Property management has seen more and more outsourcing in recent years. But is this really the way to go?
While there are certainly a number of advantages to outsourcing, there are just as many disadvantages. Property owners need to evaluate their situation carefully and look at the pros and cons of each solution before making a commitment. There are good arguments on both sides, but no one solution fits all. Ultimately, we must analyse each specific company, estate or development and decide what course of action will best fit the company’s needs.
Mike Morey, MD of Pam Golding Property Management Services (PGPMS), advises that a balance between outsourced expertise and on-site staff needs to be sought to create a synergy that works best for the individual estates. “We are cognisant of the fact that each estate is different and has specific requirements; and with our diverse skills and service offerings we can accommodate the individual estate’s requirements effectively.” adds Morey.
Defining the task, and weighing up the variables
Sound property management helps to ensure that property owners are shielded from significant future expenses, preserving the property’s value, while also ensuring that the property remains attractive to future investors. Property managers play a key role in optimising the operational performance of a property portfolio.
They take care of the daily operations of a development, making sure the property is well maintained and remains attractive to tenants. This directly feeds to long-term profitability, low vacancy and good returns. Sourcing and securing tenants, managing leases, managing relationships, contractors, handling evictions, overseeing repairs and maintenance, managing staff and budgets all keep the property in prime condition, relevant and occupied; this leads to sustainability.
Here are a few things to consider when looking for a property manager – whether in-house or outsourced.
You need to ask if property management is a core competency of your business, and decide whether or not you want that extra responsibility.
Having an in-house staff often means a greater expense and more time spent managing your staff. This is time and money that could be spent on other projects that could potentially produce more revenue for your business.
Are expert tasks consistently keeping your employees from contributing to your core business? Then it might be time to consider outsourcing some – or all – functions.
On the other hand, some developments find that having an in-house staff provides quicker response times and better service at a lower cost. Others find that outsourcing leads to a decrease in service quality that can be harmful to the credibility of their facility. In these cases, you might decide that property management should be a core competency and keep it in-house.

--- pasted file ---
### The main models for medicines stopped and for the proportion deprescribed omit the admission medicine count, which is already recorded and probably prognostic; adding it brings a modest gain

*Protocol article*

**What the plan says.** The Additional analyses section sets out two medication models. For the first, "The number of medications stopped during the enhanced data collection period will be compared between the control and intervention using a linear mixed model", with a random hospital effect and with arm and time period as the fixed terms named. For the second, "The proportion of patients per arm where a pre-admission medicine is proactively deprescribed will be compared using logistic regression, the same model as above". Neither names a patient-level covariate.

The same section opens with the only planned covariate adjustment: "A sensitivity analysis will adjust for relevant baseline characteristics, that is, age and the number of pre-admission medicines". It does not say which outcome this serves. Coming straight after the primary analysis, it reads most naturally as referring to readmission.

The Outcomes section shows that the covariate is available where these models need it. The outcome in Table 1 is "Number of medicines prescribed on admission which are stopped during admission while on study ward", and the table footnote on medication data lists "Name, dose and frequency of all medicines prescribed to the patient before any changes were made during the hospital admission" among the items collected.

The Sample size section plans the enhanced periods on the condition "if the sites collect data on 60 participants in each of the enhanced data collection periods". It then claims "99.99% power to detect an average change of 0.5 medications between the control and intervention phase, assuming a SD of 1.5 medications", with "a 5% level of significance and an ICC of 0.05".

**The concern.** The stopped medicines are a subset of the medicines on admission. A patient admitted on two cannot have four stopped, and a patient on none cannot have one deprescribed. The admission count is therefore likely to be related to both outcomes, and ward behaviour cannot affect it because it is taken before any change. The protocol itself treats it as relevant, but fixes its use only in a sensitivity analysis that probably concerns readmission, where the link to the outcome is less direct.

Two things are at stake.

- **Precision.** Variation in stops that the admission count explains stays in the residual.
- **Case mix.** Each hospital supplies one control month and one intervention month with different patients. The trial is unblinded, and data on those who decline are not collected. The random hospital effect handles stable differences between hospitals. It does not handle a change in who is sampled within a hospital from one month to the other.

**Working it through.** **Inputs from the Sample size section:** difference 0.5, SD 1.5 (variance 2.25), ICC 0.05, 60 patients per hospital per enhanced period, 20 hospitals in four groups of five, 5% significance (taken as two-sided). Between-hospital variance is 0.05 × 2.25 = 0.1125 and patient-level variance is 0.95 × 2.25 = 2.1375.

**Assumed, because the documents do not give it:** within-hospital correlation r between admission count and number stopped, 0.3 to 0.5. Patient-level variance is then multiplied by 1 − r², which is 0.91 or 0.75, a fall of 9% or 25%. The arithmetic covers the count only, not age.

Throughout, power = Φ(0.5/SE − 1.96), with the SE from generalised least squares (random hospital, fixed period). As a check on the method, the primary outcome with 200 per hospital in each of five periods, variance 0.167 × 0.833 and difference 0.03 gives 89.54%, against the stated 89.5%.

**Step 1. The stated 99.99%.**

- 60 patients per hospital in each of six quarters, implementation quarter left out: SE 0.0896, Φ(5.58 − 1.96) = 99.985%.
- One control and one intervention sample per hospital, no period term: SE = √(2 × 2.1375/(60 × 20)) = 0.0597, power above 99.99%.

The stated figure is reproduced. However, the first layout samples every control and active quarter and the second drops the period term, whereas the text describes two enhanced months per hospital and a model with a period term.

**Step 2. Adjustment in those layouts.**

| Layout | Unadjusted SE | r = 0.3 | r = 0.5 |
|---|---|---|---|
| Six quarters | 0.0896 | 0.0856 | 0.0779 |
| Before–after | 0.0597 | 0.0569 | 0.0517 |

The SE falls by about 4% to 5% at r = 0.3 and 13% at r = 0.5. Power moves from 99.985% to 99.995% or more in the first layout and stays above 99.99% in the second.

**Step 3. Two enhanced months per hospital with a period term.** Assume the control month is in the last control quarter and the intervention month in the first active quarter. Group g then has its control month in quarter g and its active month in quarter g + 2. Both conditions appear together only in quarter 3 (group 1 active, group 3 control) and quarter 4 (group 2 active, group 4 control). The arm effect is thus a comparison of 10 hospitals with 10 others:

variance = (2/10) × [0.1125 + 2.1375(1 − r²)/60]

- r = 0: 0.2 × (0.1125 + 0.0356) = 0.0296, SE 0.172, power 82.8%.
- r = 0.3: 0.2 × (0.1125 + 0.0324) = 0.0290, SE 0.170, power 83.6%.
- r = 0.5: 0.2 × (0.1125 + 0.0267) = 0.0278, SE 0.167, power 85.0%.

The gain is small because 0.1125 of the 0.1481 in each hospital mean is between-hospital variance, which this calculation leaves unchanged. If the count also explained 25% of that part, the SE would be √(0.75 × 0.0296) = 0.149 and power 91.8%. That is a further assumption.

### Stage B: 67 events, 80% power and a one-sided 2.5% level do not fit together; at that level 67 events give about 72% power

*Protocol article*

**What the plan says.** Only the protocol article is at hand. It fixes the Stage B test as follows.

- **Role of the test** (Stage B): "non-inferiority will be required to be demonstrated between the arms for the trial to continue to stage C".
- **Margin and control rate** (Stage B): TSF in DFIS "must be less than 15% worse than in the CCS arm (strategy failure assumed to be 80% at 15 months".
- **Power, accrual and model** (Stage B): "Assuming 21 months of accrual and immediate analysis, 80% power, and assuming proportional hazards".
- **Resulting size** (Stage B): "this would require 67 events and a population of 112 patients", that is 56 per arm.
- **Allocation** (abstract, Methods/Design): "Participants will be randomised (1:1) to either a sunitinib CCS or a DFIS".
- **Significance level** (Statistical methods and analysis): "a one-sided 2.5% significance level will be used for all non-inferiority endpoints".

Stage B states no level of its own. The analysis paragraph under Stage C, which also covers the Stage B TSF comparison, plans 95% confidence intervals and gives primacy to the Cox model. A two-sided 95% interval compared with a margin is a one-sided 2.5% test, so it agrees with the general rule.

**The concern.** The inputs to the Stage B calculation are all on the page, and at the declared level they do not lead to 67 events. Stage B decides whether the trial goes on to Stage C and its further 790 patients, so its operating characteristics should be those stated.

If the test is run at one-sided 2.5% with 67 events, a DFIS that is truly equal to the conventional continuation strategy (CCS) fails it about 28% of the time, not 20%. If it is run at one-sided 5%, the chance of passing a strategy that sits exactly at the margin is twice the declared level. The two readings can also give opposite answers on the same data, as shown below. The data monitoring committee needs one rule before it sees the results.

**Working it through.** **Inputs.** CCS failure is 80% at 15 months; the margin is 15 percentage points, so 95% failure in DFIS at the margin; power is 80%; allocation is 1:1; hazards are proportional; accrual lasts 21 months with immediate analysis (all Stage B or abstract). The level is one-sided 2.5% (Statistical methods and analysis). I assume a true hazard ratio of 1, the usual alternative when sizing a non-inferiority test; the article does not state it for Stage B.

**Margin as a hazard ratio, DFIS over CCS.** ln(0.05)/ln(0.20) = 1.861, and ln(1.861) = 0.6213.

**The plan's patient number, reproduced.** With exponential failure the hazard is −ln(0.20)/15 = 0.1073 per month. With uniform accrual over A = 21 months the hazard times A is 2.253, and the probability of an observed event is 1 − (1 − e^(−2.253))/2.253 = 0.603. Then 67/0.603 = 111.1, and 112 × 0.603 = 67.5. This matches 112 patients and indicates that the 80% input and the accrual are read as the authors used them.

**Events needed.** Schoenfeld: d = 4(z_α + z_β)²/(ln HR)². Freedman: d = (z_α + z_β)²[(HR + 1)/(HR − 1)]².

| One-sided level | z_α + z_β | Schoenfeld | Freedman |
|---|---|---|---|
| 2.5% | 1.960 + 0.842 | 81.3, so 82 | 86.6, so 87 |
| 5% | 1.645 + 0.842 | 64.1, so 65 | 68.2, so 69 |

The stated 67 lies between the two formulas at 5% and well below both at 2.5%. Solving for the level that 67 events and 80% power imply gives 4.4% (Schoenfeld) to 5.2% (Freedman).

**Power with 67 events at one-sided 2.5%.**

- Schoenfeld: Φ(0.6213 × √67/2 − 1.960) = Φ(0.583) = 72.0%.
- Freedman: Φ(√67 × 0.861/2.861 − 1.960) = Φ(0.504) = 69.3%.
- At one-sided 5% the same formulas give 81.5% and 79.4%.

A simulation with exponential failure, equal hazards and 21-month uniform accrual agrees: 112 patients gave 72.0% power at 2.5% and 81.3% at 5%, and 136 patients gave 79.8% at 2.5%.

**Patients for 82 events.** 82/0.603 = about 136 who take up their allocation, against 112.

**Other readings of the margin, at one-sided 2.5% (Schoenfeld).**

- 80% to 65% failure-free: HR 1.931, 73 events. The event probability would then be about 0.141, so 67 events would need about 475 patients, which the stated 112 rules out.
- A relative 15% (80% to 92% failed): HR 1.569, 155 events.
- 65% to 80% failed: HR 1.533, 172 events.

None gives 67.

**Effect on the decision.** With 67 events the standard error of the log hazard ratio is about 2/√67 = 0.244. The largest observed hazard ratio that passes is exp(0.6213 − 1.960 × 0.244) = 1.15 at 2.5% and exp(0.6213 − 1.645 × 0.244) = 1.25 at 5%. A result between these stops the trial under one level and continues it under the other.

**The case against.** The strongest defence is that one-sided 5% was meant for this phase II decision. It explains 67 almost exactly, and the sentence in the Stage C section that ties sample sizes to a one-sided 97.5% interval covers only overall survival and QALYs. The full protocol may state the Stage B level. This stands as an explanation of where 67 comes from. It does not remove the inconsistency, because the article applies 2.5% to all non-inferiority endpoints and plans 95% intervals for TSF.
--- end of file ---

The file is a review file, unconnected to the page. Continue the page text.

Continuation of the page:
However, some property owners will argue that the obstacles presented by outsourcing (cost, quality, response time) can be overcome by partnering with the right property management company.
‘A professional property management team should include suitably qualified personnel and offer value added services such as financial, legal expertise, effective credit control, payroll administration and HR support. Regular staff training is paramount to ensure that the team is up to date with current legislation and statutory requirements.’ Comments Morey.
It really boils down to how much time, money and energy you want to spend on property management.
Improved service is the number one way to increase retention in your development. This makes service quality a primary factor to consider when deciding whether or not to outsource.
An outsourced contractor can provide flexibility in staffing levels that would be difficult to manage with an in-house staff. They can also provide you with expert specialist knowledge that might be difficult to cultivate in-house. Developing in-house competencies is not efficient if these skills are not needed on a permanent basis.
‘Long standing relationships with service providers and access to the latest technology assist with a fast delivery, good quality services’ notes Morey.
However, keeping an in-house staff does come with its own benefits. In-house employees are generally more loyal to a facility and will accumulate much more knowledge of your business model over several years of service. Outsourced property management, on the other hand, often sees a higher employee turnover rate, which means that any specific knowledge the employee has about your property will be lost when they leave.